Etta James Biography
Jamesetta Hawkins, 25 January 1938, Los Angeles, California, USA. James introduction to performing followed an impromptu audition for Johnny Otis backstage at San Franciscos Fillmore Auditorium. Roll With Me Henry, her answer to the Hank Ballard hit Work With Me Annie, was retitled The Wallflower in an effort to disguise its risqué lyric and became an R&B number 1. Good Rockin Daddy provided another hit, but the singers later releases failed to chart. Having secured a recording contract with the Chess Records group of labels, James, also known as Miss Peaches, unleashed a series of powerful songs, including All I Could Do Was Cry (1960), probably the best ever version of At Last (1961), Trust In Me (1961), Dont Cry Baby (1961), Somethings Got A Hold On Me (1962), Stop The Wedding (1962) and Pushover (1963). She also recorded several duets with Harvey Fuqua.
Heroin addiction sadly blighted both James personal and professional life, but in 1967 Chess took her to the Fame studios. The resultant Tell Mama was a triumph, and pitted James abrasive voice with the exemplary Muscle Shoals house band. Its highlights included the proclamatory title track, a pounding cover version of Otis Reddings Security (both of which reached the R&B Top 20) and the despairing Id Rather Go Blind, which was later a UK Top 20 hit for Chicken Shack. The 1973 album Etta James earned her a US Grammy nomination, despite her continued drug problems, which she did not overcome until the mid-80s. A 1977 album, Etta Is Betta Than Evah, completed her Chess contract, and she moved to Warner Brothers Records. Her debut for the label, Deep In The Night, proved to be a critical favourite. A renewed public profile followed James appearance at the opening ceremony of the Los Angeles Olympics in 1984. The live Late Show albums, released in 1986, featured Shuggie Otis and Eddie Cleanhead Vinson, and were followed by Seven Year Itch, James first album for Island Records, in 1989. This, and the subsequent release, Stickin To My Guns, found her back on form, aided and abetted once more by the Muscle Shoals team.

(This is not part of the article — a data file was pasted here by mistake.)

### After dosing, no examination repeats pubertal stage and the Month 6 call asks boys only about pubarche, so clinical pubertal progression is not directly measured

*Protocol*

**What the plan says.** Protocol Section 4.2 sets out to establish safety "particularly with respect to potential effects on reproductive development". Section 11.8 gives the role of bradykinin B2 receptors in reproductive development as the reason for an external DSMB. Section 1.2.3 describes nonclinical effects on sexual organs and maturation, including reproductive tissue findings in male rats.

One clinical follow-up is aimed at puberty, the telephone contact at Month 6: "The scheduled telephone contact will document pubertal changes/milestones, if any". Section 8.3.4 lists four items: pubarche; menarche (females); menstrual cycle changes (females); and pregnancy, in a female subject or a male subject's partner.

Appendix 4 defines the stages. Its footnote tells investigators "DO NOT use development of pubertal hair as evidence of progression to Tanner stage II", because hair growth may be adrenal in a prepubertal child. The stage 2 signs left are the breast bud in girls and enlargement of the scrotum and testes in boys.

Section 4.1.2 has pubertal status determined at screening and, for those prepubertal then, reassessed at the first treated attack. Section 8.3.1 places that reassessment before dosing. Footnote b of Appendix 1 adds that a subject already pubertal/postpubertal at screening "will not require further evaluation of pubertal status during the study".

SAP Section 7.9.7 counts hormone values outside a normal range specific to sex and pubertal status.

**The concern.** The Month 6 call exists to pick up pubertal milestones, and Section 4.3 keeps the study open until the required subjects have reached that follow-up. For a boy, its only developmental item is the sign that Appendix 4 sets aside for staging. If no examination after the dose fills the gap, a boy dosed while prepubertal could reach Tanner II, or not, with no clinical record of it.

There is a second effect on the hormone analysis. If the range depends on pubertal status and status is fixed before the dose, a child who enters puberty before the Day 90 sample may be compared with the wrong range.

James was inducted into the Rock And Roll Hall Of Fame in 1993, prior to her signing a new recording contract with Private Records. Following the use of her version of Muddy Waters I Just Want To Make Love To You in a television advertisement, she unexpectedly found herself near the top of the UK charts in 1996, giving this emotional and foxy singer some valuable exposure. All her cover versions, from Need Your Love So Bad to The Night Time Is The Right Time, are indelibly stamped by her ability to feel the essence of a lyric and melody, allowing her to take over and shape a song. Her extraordinary voice was showcased to great effect on a slew of releases for the Private label in the late 90s and early 00s, including Loves Been Rough On Me, Matriarch Of The Blues and Blue Gardenia. The latter, a smooth album demonstrating James love of jazz ballads, rewarded the singer by rising to the top of the Billboard jazz chart in 2001. The dynamic Burnin Down The House was recorded at the House Of Blues in West Hollywood, California, with both singer and band in fine form. Lets Roll found James assuming production duties on a mainstream-leaning collection of material. In contrast, 2004s Blues To The Bone featured James delivering a dozen gutsy readings of blues classics. James is really on a role at the present time, testament to a truly remarkable singer.
Source: The Encyclopedia of Popular Music by Colin Larkin. Licensed from Muze.